Born in Mexico, Dolores first came to Canada as a stewardess in the 60s. She married a Canadian, moved to rural BC and began gardening and designing stained glass. In the early 80s, when her marriage ended, she opened a small Mexican restaurant that drew rave reviews from publications like Lonely Planet. Dolores also worked for many years in group homes for adults with disabilities. “I’ve tried lots of things, but I’ve never disciplined myself to do just one. I don’t think I could have done one thing for too long,” she says. All the same, Dolores has worked in stained glass for more than 45 years, and still finds it compelling, with many of her stained-glass pieces – windows, vases, lamps – displayed in prominent places throughout her home. One of her most iconic pieces – the Virgin of Guadalupe – hangs in La Casita, one of Vancouver’s top rated Mexican restaurants. Dolores also enjoys gardening and has built beautiful, lush and welcoming greenspace around her home. Very recently, she has started to read music and play the cello and wishes she had disciplined herself to learn it at a younger age. Dolores also describes herself as environmentalist and says it’s become increasingly evident in her lifetime that we need to care for the earth. “People from my generation got into it when we were young, living off the land and being more into nature. This is still relevant and young people are rediscovering that.”

Dr. Jeanne Paul is 80.

Jeanne is an elder of the Tla’amin Nation. She is a naturopathic doctor, operating a clinic in Chilliwack, BC., and teaching traditional medicine throughout the province. Jeanne graduated as a naturopathic doctor when she was 52 years old. “That is pretty much how I have dedicated my professional life: teaching as many of my people about our medicines that have almost been forgotten. I want them to know why this medicine works. There’s no one that puts together our traditional medicines like I do. There’s no one in Canada or the US who does what I do.” Traditional medicines are her passion and obsession. She is in the process of writing a book on traditional First Nation medicines. Right now, she’s negotiating with several post-secondary institutions to develop an accredited course for her students. “They should be rewarded for what they are studying. These people are the future teachers of these medicines. That’s huge, that’s very big.” The medicines have helped her age very well. “It is fantastic for me to be where I am right now – to be 80 and have the energy I have, I’m just going to carry it to the fullest.” You can learn more about Dr. Jeanne Paul and her work @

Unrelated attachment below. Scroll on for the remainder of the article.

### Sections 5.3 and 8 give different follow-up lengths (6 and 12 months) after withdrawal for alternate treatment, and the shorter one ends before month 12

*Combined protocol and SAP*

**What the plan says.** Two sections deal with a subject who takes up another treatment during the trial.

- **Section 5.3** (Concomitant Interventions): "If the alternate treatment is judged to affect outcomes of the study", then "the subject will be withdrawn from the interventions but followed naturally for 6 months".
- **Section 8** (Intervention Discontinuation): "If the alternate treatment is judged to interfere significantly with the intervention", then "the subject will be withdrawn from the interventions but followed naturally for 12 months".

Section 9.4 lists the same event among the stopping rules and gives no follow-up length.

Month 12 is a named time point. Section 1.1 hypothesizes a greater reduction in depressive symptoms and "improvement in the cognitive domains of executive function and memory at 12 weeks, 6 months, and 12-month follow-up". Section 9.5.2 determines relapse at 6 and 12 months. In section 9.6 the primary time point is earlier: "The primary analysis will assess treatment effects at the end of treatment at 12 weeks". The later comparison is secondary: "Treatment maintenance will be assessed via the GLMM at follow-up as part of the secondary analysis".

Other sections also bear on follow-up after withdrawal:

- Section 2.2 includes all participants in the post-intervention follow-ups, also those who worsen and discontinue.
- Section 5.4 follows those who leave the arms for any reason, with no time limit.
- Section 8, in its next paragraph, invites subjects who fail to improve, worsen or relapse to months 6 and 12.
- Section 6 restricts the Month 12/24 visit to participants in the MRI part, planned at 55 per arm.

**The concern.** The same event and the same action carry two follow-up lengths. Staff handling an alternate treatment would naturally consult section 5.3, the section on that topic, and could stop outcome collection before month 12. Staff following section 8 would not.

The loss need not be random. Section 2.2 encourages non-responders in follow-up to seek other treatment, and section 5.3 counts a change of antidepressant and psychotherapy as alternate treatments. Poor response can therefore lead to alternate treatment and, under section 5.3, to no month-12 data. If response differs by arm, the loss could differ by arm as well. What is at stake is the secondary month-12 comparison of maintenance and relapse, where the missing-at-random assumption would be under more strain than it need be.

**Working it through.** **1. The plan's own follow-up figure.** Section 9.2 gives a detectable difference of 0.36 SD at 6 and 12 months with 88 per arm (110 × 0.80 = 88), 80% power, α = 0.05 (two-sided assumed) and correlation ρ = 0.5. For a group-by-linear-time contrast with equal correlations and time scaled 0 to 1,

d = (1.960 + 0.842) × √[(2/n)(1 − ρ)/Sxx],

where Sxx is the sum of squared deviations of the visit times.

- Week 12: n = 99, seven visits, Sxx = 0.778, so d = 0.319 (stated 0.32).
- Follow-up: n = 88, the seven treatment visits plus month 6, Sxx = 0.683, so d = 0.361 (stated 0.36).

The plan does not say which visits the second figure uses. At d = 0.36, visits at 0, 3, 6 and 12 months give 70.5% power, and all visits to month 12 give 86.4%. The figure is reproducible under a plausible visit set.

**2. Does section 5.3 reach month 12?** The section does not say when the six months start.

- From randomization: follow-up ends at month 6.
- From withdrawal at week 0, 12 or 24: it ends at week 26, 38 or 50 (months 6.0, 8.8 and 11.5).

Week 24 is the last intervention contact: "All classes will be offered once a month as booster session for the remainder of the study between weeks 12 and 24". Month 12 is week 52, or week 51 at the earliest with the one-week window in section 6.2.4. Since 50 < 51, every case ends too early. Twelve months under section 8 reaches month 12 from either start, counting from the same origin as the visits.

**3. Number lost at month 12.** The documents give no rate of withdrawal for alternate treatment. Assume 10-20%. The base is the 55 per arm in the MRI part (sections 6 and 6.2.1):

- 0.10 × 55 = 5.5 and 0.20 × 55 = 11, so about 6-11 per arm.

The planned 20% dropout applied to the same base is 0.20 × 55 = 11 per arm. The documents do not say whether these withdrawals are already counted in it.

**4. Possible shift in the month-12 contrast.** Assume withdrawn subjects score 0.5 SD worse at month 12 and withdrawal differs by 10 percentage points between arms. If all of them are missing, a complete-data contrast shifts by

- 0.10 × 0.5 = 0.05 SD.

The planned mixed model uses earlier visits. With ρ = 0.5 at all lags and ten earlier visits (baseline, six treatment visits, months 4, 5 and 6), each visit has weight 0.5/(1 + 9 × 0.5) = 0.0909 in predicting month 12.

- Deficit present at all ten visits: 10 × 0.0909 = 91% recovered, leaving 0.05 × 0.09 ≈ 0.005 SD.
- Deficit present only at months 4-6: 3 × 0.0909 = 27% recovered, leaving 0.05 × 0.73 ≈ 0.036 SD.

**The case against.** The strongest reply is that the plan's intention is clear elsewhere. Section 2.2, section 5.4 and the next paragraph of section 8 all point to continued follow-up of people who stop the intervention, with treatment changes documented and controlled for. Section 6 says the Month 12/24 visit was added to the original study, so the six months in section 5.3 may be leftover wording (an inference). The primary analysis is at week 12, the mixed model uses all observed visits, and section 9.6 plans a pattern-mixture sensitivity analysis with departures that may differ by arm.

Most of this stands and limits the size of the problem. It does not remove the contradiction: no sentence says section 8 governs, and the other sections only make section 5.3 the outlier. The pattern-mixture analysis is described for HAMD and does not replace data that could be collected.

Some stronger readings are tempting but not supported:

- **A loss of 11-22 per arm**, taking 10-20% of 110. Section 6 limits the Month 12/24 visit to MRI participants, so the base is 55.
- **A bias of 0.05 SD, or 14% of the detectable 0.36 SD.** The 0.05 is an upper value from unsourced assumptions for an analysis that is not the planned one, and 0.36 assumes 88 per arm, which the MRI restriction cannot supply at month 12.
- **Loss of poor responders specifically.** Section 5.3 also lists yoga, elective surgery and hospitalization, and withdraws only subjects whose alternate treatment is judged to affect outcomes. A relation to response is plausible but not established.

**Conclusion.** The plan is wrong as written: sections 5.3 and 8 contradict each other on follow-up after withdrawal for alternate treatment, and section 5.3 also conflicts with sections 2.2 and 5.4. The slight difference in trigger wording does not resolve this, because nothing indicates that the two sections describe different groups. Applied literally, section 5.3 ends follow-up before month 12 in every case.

Duco van Eeghen is 58.